(L to R) Tariq A. Patloo, Jannat and Nadeem Qadri from Kashmir are trying to protect the state’s wetlands and inspire others to join the movement. Illustration by Ghazal Qadri for Mongabay.

Currently, the group has 25 functioning Eco Watch teams (across 23 districts of J&K and one each in Kargil and Leh). In the last few months, these teams have spurred into action, cleaning various water bodies – from freshwater springs at Verinag, Chatlam wetlands to a cleanliness drive at Kausar Nag at an altitude of 13,0000 feet above sea level.  Every awareness/cleanliness drive is recorded meticulously in their respective district Facebook pages. “The coronavirus (pandemic) has given us more time to look after our neighbourhood,” says Yousuf, who spearheaded a cleanliness drive at Chatlam wetland. The district teams have hundreds of volunteers ranging from retired professionals, scientists to school students getting their hands dirty to protect the neighbourhood water bodies.

Hydraulic engineering expert Ajaz Rasool who acts as the Chief Technical Advisor of Jammu & Kashmir Eco Watch told Mongabay-India that in the past, they have had individual groups to protect lakes like Dal and Wular. But now, with increased public awareness, more volunteers have joined the Eco Watch in each district.

“Despite lockdown, people are eager to clean their local water bodies (following safety protocols) and being the technical advisor, I have been sharing the methodology for eco restoration of the different aquatic systems (river, springs, lakes etc). We discuss strategies on which catchment area is more yielding, how to remove weeds in springs, how to handle solid waste management in our wetlands etc.,” he said. “People are now aware that we cannot lose our environmental assets anymore and they are proud of protecting it for their own sake.”

Apart from conducting regular cleanup drives for the last six months, Eco Watch volunteers have become “green intelligence” — “they are our eyes and ears when it comes to protecting the environment,” shares Qadri. Rasool agrees. “There is a sense of empowerment, the volunteers do not allow any mafia to cut trees illegally or throw garbage into our water bodies.”

With Qadri’s legal background, he facilitates legal recourse for the group. Eco Watch has over 15 lawyers who handle the legal petitions.

Volunteers clean the Verinag spring in Kashmir. Photo from Eco Watch.
Volunteers clean the Verinag spring in Kashmir. Photo from Verinag Eco Watch.

Communities for conservation

With both technical expertise and legal guidance, the Jammu & Kashmir Eco Watch is marching ahead. However, the crux of this initiative is the participation of local communities in conserving their regional water bodies and wetlands. Yousuf tells us that in the past, farmers traditionally would make a passage (known as Vyen Kadun in Kashmiri) in the peatland to enable the water to flow out to the Jhelum with ease. This kept the water from flooding the neighbouring farms. With urbanisation, this process died out. “I feel that this could have been a good flood mitigation strategy for the peat or wetlands,”  he said.

Patloo too rues about how the local Hanjis were squarely blamed for the deterioration of Dal lake. “People who were illegally encroaching need to be punished but it is unfair to blame the entire community of lake dwellers. In fact, people depending on the lake for livelihood would harvest the lily pads to feed their livestock and kept weeds in check.”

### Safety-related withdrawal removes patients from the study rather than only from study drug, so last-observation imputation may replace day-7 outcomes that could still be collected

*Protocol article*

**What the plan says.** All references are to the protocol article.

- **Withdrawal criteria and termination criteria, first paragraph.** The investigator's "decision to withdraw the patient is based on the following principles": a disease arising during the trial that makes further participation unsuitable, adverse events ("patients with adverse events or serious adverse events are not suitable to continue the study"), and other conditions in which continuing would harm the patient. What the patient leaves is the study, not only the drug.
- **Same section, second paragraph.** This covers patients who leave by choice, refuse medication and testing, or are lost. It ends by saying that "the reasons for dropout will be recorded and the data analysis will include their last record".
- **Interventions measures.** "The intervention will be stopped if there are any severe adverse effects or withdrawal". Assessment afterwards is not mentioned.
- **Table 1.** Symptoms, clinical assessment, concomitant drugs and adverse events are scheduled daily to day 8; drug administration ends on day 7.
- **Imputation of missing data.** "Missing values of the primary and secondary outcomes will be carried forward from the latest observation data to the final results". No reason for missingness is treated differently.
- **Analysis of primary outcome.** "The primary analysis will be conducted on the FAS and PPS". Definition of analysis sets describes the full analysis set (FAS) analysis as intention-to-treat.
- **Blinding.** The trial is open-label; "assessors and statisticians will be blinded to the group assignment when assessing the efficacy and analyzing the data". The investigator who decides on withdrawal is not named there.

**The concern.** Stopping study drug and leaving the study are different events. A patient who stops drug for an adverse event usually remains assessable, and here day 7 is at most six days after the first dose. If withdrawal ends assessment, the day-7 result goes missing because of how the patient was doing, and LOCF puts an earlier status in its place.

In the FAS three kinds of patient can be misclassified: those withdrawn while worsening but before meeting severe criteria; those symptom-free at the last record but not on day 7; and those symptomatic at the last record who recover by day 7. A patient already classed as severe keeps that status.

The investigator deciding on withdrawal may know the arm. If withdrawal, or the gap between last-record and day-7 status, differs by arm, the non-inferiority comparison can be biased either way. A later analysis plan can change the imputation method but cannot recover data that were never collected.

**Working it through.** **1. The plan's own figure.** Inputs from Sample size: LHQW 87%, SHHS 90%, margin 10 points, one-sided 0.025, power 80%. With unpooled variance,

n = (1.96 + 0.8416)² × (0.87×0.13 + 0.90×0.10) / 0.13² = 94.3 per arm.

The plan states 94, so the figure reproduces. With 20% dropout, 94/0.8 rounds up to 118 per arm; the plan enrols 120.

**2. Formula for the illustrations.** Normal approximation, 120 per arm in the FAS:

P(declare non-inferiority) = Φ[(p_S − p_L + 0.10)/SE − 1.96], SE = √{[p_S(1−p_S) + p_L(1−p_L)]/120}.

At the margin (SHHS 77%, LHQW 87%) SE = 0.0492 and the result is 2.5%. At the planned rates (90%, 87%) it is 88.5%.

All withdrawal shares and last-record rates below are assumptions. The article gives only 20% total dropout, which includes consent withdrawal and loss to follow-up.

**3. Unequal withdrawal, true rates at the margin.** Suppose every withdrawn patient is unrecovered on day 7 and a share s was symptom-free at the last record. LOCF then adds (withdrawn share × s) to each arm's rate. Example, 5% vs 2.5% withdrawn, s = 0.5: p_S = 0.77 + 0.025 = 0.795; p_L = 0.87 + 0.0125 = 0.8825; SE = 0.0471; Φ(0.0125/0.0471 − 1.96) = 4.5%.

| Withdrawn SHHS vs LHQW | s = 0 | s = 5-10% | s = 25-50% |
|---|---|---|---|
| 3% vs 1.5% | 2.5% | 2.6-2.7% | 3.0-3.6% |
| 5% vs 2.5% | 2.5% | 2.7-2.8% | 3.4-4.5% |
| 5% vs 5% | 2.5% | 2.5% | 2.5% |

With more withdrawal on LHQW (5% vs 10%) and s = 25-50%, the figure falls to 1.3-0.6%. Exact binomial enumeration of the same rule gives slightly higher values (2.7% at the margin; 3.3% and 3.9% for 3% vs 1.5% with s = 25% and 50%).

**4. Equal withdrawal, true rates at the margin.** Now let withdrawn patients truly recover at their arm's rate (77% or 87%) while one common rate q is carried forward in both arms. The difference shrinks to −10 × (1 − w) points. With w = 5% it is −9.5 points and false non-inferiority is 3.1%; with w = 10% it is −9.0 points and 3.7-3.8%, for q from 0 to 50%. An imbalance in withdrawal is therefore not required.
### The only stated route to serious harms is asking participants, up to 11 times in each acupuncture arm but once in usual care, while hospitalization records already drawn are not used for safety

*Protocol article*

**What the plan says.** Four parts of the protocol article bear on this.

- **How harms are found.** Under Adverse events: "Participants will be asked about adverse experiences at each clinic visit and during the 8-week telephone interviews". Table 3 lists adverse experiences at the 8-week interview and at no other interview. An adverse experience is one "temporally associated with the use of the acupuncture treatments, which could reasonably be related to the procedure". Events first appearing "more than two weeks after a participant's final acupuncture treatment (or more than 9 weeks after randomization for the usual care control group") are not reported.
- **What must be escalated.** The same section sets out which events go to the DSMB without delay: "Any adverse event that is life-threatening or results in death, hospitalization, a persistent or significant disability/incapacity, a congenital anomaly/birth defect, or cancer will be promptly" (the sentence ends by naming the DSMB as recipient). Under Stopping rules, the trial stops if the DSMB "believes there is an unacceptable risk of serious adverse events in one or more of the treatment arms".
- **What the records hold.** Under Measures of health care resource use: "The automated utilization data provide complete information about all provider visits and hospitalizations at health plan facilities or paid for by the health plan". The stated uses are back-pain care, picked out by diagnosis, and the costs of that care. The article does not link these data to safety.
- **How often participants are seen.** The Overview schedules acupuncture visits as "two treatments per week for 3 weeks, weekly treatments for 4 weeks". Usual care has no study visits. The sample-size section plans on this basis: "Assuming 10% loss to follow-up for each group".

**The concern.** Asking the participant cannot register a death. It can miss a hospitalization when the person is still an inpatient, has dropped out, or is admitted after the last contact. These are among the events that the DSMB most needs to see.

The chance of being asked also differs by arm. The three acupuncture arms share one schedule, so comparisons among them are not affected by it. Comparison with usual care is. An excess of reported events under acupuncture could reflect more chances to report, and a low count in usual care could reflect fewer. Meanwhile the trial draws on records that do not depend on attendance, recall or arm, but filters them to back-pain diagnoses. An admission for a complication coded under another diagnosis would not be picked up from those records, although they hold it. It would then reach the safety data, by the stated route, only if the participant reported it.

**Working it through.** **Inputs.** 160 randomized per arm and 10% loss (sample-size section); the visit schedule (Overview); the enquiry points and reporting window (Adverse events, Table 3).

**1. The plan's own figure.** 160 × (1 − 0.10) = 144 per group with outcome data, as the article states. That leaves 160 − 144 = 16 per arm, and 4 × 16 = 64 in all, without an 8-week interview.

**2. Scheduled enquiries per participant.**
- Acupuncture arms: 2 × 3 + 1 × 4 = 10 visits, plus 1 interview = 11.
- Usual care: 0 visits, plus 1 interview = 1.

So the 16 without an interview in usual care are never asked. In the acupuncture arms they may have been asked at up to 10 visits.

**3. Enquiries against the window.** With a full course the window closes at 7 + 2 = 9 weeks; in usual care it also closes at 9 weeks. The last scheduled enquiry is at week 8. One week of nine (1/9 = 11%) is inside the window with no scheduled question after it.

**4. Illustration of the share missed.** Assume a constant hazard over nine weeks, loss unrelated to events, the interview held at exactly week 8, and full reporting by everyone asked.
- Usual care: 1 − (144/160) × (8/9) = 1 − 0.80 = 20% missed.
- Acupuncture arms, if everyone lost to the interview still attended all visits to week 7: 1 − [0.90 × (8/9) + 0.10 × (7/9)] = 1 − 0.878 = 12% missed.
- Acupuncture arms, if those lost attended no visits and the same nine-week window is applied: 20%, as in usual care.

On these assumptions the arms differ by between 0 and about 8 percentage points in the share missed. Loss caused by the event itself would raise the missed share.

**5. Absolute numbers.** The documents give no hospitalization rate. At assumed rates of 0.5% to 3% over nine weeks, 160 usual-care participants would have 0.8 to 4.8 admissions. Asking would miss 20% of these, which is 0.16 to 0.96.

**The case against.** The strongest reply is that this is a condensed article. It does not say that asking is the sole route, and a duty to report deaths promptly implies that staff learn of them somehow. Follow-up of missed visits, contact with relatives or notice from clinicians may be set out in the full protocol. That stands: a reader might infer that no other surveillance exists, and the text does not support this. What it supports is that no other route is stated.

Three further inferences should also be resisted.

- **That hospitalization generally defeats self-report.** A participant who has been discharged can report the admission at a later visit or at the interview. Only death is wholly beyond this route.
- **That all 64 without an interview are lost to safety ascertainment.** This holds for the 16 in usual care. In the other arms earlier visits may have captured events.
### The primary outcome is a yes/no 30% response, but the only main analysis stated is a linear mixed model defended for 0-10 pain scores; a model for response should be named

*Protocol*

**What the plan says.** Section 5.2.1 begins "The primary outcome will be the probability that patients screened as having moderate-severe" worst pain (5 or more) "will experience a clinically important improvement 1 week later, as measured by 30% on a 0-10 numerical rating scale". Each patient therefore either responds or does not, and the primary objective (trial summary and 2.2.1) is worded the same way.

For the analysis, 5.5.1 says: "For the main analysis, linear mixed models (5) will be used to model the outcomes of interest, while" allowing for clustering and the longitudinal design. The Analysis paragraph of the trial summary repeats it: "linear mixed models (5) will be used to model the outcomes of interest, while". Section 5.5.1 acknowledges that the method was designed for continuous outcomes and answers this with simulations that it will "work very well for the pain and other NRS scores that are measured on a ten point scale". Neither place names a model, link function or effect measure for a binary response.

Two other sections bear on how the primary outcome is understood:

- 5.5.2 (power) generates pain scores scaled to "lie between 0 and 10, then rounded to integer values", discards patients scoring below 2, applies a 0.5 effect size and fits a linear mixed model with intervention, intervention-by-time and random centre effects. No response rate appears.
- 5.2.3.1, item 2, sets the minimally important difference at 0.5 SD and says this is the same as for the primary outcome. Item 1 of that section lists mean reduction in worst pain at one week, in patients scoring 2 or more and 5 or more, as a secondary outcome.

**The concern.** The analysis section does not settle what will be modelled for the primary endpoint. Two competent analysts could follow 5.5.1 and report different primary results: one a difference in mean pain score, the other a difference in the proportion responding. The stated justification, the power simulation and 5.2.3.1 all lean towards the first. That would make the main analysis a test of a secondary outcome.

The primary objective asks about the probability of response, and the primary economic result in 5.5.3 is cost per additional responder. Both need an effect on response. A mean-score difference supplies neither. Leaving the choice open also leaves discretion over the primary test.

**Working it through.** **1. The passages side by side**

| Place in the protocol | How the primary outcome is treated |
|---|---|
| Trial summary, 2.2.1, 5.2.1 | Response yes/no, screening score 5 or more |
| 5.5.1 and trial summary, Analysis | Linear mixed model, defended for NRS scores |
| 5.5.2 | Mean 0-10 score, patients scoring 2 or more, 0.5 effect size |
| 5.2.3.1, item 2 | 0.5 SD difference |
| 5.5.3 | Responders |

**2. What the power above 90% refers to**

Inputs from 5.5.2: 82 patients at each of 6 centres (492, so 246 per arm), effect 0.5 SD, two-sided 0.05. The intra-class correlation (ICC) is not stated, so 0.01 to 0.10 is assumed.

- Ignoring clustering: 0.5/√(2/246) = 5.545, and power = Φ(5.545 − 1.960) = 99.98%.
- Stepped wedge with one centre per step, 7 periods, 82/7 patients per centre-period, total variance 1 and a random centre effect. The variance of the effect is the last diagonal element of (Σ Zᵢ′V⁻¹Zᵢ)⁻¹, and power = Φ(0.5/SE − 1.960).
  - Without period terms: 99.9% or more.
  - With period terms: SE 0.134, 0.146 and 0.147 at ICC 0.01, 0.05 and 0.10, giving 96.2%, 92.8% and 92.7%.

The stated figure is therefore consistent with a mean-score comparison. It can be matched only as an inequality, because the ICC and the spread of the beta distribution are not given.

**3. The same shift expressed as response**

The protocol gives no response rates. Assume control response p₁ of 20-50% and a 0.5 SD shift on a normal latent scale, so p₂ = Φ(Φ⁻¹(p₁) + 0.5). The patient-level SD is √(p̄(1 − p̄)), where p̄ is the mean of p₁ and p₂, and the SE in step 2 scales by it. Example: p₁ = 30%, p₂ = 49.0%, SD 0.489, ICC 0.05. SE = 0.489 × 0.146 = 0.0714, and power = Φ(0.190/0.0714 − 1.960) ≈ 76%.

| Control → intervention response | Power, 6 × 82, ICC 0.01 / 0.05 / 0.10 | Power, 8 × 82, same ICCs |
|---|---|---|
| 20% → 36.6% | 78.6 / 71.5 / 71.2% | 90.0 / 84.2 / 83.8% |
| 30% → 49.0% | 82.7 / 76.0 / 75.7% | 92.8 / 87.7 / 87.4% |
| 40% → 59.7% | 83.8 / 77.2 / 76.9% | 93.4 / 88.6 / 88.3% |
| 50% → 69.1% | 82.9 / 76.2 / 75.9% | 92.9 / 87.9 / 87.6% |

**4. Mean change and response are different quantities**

Programmes like Eco Watch aim to put the onus back on the local communities to protect their own neighbourhood. “We have plans to establish 250 Eco-development committees across different districts to protect the wetlands. We want the local people to be in charge of conservation and management of these unique biodiversity hotspots,” shares Qadri.

“And it works,” adds Yousuf. “More and more local students turn up to our open-air sessions of nature education programmes. Our cleanliness drives were a huge success despite lockdown restrictions. In fact, our Chatlam wetland reserve is easily one of the most well-maintained among the wetlands.”

Pampore, which saw the earliest of conservation interventions is already reaping results. The bar-headed geese was sighted here for the first time and several species like grey-headed swamphen, red-crested pochard, pheasant-tailed jacana, common coot and others have started breeding in good numbers. In between his awareness and cleanup programmes, you can catch Yousuf bird-watching with glee. “Sometimes, the place you live in shapes who you are,” smiles Yousuf.

The bar-headed geese in Pampore wetlands. These habitats provide shelter to migratory birds, livelihood opportunities to people, and act as buffer zones during floods. Photo from Wetland Research Centre.
The bar-headed geese in Pampore wetlands. These habitats provide shelter to migratory birds, livelihood opportunities to people, and act as buffer zones during floods. Photo from Wetland Research Centre.


Illustration by Ghazal Qadri, a Kashmiri born illustrator, currently living in Maryland, USA. Her work focuses on storytelling through comics and illustrations.

Article published by Aditi Tandon
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